ABB offers two automations systems: the high-end ABB i-bus KNX, using the world’s only open standard for the control of all types of intelligent buildings; and free@home, a control system for smaller residential properties, with reduced delivery costs, as the installation and commissioning can be done by the electrician who is already on-site. Both use the same cabling, allowing for upgrading if necessary, and Foerster acknowledges that the most complex solution is not always what’s required. “It’s not about complicating things,” she says. “You should always be looking to solve problems, never to create them.”
Where once,elements of the architectural community were suspicious of new tech, luddites are now notable by their absence, and practitioners have come to embrace the performance and creativity capabilities such innovations afford. Nevertheless, some fundamental values continue to hold true.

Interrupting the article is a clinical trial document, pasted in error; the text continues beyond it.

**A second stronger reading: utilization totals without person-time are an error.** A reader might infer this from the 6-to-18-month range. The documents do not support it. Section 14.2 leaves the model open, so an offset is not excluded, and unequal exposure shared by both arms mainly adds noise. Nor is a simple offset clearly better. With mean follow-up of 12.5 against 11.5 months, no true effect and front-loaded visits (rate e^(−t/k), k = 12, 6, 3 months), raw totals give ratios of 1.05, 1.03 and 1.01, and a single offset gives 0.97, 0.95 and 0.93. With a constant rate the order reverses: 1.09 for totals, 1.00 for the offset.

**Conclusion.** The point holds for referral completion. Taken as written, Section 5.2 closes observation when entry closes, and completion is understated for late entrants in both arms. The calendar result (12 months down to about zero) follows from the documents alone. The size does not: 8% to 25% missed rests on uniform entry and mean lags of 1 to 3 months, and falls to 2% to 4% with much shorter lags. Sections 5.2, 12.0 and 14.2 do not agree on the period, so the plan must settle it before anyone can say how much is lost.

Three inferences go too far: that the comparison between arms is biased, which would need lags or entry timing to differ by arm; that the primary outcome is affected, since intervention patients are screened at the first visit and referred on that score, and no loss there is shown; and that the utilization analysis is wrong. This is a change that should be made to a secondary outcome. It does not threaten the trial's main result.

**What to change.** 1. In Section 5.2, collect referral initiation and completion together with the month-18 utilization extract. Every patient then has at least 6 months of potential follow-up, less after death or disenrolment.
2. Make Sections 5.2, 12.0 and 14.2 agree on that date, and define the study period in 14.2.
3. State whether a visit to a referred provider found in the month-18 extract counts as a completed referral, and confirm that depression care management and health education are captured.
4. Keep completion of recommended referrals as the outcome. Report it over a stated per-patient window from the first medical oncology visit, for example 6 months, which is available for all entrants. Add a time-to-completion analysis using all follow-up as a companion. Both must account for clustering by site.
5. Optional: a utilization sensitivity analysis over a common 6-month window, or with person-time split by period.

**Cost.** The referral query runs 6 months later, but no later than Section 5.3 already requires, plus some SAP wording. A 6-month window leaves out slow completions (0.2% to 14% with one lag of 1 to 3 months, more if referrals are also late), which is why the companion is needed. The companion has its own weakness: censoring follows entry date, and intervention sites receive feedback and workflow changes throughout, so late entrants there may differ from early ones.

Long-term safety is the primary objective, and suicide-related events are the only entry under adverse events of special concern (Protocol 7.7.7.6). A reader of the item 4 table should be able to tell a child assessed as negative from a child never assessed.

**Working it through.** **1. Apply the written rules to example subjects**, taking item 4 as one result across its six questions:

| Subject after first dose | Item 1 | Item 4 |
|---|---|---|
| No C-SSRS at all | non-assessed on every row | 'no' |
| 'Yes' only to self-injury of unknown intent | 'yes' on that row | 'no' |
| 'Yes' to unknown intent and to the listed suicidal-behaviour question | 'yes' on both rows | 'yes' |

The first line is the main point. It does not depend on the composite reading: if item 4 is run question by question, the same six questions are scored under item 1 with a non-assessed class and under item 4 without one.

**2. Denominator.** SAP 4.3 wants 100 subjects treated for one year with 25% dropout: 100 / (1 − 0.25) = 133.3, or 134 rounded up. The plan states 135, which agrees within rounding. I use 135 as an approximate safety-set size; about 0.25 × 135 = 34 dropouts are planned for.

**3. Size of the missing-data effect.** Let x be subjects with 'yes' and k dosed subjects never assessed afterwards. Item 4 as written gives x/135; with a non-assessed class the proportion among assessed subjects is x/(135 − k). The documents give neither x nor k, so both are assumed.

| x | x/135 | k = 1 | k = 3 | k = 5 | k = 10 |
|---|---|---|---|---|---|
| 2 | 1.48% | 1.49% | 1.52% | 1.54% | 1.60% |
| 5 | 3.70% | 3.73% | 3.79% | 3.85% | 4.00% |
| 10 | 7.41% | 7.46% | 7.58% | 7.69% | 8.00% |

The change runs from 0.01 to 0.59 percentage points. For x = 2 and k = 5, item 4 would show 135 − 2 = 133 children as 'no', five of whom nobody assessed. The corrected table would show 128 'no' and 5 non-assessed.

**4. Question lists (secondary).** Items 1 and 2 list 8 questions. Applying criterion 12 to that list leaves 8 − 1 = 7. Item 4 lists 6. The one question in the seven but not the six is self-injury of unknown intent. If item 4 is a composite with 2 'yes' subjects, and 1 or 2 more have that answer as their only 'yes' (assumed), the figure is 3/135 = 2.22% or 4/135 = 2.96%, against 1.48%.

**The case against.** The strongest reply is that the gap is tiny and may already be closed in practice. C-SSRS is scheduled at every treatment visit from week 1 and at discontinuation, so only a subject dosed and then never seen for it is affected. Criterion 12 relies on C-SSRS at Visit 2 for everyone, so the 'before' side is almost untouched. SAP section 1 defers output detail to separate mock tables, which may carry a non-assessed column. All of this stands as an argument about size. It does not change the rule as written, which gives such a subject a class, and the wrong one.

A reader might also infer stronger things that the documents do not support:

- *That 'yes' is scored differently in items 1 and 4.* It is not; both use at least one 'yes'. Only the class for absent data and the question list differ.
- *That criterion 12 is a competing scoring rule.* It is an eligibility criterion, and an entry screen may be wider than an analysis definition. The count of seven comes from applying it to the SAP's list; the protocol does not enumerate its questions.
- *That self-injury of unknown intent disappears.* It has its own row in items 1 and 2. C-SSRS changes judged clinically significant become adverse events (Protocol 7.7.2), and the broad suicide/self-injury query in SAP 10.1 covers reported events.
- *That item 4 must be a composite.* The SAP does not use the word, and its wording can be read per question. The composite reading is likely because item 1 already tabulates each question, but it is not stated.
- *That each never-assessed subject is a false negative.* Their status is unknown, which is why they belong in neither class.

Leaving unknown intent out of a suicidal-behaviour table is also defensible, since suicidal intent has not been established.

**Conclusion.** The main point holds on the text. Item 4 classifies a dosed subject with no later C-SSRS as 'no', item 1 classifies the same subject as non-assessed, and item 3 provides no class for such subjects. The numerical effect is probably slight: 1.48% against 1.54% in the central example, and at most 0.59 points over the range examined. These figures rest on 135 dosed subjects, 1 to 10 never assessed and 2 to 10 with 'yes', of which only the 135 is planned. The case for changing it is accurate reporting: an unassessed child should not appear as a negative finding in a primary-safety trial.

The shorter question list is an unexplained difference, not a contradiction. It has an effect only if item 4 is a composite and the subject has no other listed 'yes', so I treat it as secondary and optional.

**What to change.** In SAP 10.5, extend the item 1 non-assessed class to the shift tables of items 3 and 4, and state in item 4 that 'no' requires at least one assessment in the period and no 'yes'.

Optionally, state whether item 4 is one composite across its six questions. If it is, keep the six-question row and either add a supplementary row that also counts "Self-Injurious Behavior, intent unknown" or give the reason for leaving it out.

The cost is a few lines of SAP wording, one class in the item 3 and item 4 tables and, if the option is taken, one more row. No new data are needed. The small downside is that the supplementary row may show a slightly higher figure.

“Zaha was a great friend of mine and I was lucky enough to be one of 200 people that the dodgy state of Azerbaijan flew into Baku to visit [Hadid’s Heydar Aliyev Center],” Cook recalls. “During the concert, I needed to go for a pee, but couldn’t find a toilet anywhere. I ended up in the band room, then a cupboard, before finding a fellow traveller in the same predicament. We joined forces and eventually found an un-signposted bathroom just in time.
“I loved Zaha dearly, but I don’t think she cared about old men like me needing a pee at the interval. I remain a functionalist: door handles that work, being able to find things, materials that are fit for purpose. Common sense is a design issue, and I get irritated by buildings that are so precious you need a map and kid gloves to use them.”
Hopefully there won’t be too many of those on show at this year’s ABB LEAF Awards – and it’s also interesting to know what some of Cook’s judging criteria will be. As for any fear that all this tech and automation might alienate all but the digital natives, Foerster has some words of comfort: “We are always looking to keep things as simple and usable as possible. There will still be light switches for a long time to come.”